Set in a decrepit metropolis, the bleak plot of The Warriors, Walter Hill's 1979 film now available on DVD from Paramount, centers on delinquent youths involved in an elaborate network of illegal activities. As hundreds of delinquents converge on a vacant lot, a charismatic captain known as Cyrus (Roger Hill) announces his plans to unite gang efforts under a corrupt council capable of overthrowing the police. With stirring campaign promises Cyrus entices this senate of young adults to unanimously approve his strategy for structured disobedience. That is, until one member of the anarchistic army decides to dethrone the ruling power. Luther (David Patrick Kelly) fires a gun from within the crowd and kills Cyrus, but amidst the chaos those in attendance are unable to identify the lone assailant. Following this cataclysmic climax Luther blames The Warriors for Cyrus's assassination and with a prevailing "guilty until proven innocent" mentality The Warriors are forced to flee the scene hoping only to reach the safety of their home turf on Coney Island. Some 20 miles from the shore, the outlook appears rather bleak for The Warriors, yet undeterred they diligently begin the hazardous expedition.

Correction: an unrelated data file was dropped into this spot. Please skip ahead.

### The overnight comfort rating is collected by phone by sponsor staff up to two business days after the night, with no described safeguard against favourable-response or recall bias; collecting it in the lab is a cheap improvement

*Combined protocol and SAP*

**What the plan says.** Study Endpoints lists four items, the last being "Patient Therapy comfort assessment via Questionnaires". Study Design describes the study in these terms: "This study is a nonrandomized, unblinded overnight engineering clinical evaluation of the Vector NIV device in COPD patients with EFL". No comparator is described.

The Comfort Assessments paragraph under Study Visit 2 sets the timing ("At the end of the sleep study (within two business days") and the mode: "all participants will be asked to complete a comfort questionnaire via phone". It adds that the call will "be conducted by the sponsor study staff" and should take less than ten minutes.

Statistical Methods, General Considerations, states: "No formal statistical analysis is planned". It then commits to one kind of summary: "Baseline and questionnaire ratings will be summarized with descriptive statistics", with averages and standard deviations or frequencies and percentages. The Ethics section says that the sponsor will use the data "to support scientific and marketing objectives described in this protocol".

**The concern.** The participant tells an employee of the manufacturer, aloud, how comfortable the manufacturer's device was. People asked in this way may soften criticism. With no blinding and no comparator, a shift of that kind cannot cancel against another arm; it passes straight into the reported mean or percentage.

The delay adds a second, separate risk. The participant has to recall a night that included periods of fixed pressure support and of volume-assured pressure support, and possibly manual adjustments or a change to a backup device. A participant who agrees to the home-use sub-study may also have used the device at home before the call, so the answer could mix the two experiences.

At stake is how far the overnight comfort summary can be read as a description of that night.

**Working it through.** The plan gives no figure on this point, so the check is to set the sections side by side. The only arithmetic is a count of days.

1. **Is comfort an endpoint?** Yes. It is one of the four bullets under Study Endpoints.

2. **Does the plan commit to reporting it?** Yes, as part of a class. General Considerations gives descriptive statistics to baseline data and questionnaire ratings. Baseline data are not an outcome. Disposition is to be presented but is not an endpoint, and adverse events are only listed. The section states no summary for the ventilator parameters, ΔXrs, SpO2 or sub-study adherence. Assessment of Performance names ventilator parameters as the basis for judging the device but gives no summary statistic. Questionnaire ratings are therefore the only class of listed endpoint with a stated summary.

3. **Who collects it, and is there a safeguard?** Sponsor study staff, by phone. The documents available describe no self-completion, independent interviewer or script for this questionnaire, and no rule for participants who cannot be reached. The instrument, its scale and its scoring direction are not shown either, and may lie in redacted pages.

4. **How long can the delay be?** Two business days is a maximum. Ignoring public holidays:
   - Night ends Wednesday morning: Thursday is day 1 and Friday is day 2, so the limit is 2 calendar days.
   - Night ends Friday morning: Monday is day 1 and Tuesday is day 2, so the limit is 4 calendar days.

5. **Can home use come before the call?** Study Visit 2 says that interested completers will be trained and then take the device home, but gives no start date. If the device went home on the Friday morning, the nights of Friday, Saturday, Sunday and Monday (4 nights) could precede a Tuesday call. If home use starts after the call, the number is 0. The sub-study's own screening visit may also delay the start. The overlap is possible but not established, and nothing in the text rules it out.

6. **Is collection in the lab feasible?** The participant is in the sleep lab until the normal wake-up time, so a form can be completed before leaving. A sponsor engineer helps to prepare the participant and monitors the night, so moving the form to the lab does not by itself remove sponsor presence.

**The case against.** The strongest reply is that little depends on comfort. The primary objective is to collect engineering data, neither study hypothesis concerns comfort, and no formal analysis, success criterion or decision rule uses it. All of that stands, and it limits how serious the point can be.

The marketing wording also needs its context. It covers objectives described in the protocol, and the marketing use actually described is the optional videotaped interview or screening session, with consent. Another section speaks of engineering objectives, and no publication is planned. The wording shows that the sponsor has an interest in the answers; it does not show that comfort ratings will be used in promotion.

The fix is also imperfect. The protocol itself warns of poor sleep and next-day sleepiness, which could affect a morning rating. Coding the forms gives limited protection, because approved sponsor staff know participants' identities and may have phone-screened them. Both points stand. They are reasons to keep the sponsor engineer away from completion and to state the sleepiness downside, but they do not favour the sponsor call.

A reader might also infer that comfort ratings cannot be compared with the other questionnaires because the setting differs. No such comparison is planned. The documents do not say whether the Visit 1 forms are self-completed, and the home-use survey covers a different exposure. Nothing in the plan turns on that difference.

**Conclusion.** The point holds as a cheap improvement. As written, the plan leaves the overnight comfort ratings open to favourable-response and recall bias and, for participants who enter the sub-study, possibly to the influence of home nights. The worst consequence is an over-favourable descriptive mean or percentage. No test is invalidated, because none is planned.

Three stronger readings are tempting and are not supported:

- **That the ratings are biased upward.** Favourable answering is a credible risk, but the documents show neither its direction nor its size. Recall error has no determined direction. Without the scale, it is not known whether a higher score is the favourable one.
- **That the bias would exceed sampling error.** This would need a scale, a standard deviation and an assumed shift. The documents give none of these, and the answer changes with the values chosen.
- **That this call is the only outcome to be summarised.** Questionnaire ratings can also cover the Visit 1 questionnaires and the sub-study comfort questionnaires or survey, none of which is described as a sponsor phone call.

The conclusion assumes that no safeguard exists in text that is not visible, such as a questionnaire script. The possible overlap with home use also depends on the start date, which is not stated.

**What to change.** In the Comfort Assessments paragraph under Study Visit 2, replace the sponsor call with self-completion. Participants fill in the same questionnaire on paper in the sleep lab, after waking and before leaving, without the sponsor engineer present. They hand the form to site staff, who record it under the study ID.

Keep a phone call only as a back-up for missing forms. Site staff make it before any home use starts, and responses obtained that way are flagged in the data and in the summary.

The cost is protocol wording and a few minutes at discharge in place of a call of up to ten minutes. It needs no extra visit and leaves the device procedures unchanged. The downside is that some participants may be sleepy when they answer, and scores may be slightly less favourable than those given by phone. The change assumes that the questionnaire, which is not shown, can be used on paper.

Given the simplistic "chase film" story described above one may wonder how The Warriors ever reached cult classic status. In truth, The Warriors built an alarming audience in the late 1970's by using a heavily stylized presentation that vividly illustrated the seedier side of life. A by-product of the source material written by Sol Yurick the visual motifs fashion a cinematic conquest, surely the intention considering Yurick's novel directly draws from the Greek tale Anabasis by Xenophon (a parallel story of Greek soldiers stranded behind enemy lines).